And, there’s nothing necessarily wrong with either of these. In and of themselves, neither power nor exclusion are bad. Church leaders sometimes need to use both for the benefit of the body (e.g. excluding a dangerous person from a children’s ministry).

But, I think it’s important to be clear that when we use the label “heresy” we are wielding the power to exclude. My fear is that if we don’t make this explicit, we’ll wield the power without being aware that we’re doing so. And, that is exceptionally dangerous. It’s like giving someone a box and not bothering to mention that there’s dynamite inside. We can’t wield carefully what we don’t know that we’re wielding.

So, we must always be mindful that calling something “heresy” is necessarily an exercise of power that should be done with care, prayer, and great hesitation.

3. Heresy undermines the Gospel.

As I mentioned in Sugar in My Coffee, the idea that heresy at its core is something that undermines the essence of Christianity is the approach I resonate with the most. And this for two reasons. (1) Heresy is about essential, rather than peripheral, matters. Granted, it’s not always easy to tell the difference. But, it’s still important to emphasize this throughout. And, (2) heresy comes from within. We make a mistake when we see heresy as something that attacks Christianity from without. Instead, we must realize that heresy is always something that arises from within the body and must be dealt with as such.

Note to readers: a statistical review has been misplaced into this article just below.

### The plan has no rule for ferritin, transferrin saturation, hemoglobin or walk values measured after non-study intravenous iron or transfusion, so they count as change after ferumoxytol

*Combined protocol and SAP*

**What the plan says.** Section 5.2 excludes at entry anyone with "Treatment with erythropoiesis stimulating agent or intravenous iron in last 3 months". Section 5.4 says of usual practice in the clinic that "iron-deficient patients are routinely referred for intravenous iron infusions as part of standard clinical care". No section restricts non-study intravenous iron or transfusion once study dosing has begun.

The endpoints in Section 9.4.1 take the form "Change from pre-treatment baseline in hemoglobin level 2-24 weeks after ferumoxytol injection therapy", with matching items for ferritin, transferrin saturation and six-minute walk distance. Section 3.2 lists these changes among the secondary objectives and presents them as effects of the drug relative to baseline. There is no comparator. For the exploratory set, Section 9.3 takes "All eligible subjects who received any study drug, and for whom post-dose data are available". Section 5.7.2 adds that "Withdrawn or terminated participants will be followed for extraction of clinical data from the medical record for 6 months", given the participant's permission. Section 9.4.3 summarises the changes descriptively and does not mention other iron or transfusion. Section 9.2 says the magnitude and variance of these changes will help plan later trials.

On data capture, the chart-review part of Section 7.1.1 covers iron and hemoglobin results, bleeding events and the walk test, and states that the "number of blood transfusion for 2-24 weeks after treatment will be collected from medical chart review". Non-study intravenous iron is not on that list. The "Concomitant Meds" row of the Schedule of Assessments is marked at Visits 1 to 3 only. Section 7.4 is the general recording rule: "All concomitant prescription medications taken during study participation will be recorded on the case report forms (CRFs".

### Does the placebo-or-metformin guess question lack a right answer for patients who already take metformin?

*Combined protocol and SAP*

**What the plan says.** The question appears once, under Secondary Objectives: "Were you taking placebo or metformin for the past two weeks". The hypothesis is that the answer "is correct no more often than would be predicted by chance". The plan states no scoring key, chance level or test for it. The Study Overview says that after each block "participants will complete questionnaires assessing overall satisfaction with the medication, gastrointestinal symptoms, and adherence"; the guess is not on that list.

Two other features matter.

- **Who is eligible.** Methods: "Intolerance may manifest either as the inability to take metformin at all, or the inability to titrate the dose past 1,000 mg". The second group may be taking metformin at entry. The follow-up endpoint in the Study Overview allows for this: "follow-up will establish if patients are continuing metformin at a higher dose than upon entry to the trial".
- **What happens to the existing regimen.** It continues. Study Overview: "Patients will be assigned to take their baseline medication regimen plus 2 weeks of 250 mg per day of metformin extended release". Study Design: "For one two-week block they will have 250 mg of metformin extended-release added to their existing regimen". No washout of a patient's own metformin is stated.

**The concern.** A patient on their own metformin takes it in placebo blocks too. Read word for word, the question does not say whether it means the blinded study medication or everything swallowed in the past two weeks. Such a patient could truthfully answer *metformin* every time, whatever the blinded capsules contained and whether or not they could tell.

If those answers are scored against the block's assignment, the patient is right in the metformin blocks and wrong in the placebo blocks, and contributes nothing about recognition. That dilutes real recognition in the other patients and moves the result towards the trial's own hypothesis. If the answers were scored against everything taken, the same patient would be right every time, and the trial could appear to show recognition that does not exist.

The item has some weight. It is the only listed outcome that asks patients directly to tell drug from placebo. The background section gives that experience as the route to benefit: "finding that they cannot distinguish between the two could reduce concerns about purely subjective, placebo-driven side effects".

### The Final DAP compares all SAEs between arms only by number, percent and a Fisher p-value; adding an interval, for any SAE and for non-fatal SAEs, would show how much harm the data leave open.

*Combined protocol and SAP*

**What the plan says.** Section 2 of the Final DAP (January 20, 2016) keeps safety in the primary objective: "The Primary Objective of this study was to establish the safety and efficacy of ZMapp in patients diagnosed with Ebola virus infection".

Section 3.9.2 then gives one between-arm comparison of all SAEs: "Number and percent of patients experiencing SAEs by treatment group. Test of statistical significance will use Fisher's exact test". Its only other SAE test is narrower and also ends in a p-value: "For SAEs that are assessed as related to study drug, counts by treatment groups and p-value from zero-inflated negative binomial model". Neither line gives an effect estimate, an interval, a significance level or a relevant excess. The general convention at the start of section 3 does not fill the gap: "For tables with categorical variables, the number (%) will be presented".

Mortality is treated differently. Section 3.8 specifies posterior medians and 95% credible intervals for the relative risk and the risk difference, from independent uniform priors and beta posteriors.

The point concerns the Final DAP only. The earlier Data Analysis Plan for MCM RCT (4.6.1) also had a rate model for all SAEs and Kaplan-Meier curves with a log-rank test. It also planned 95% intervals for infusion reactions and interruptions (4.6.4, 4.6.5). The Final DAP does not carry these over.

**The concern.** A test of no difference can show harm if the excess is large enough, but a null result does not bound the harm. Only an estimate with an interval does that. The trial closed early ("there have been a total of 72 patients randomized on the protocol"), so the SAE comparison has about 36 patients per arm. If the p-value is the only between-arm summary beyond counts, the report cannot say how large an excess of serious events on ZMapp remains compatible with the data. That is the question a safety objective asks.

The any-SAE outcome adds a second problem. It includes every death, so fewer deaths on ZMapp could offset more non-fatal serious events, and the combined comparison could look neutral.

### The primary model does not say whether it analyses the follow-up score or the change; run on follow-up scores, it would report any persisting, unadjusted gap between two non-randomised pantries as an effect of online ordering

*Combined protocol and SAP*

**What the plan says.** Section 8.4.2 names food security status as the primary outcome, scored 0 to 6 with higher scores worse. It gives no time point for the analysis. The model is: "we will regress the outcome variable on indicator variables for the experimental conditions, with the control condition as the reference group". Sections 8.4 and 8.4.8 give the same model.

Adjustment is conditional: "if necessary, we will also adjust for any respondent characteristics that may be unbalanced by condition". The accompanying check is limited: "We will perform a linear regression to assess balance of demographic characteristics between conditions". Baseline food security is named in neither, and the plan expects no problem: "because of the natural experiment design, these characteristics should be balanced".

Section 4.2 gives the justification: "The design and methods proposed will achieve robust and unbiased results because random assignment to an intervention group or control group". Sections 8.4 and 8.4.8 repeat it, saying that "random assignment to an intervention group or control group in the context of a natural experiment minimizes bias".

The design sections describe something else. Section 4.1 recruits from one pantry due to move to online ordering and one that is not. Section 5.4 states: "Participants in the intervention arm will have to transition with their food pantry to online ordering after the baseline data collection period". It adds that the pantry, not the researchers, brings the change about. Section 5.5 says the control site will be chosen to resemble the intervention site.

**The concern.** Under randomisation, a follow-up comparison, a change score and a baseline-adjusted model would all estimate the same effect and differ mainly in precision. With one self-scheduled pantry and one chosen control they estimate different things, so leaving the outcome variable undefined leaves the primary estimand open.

But, although I like this approach, I think it needs to be strengthened in several important ways. First, it needs to make the appeal to authority/power more explicit as I’ve done above. Rather than simply presume that heresy is self-evident, we need to recognize that sifting heresy from orthodoxy is a difficult process that will often require a final decision to be made by those entrusted with the authority to do so. Second, we need to realize that the “essence” of Christianity is more than a set of beliefs. (It’s not less than that, but it is more.) So, I wonder if it would be worth exploring whether “heresy” is a concept that could be applied to lifestyles as well as theologies. If a group’s lifestyle runs contrary to the essence of Christianity, wouldn’t it be worth calling it heresy even if that group maintained the outward form of right belief? In other words, can we have a heretical counterpart to orthopraxy as well as orthodoxy? And, finally, I think the idea of Christianity’s “essence” is far too vague. I’d rather say that heresy is something that undermines the Gospel itself. I realize that gets us into a discussion of what the Gospel is. But, I’d rather have a productive discussion about the nature of the Gospel than spin our wheels chasing some abstract “essence.”

So, What Is Heresy?

This is far from final, but here is what I would propose at this point as a definition of heresy:

Heresy is any form of Christianity (in practice or belief) that undermines the Gospel (explicitly or implicitly) and is determined to be such by the recognized authority in a given ecclesial body.

What do you think?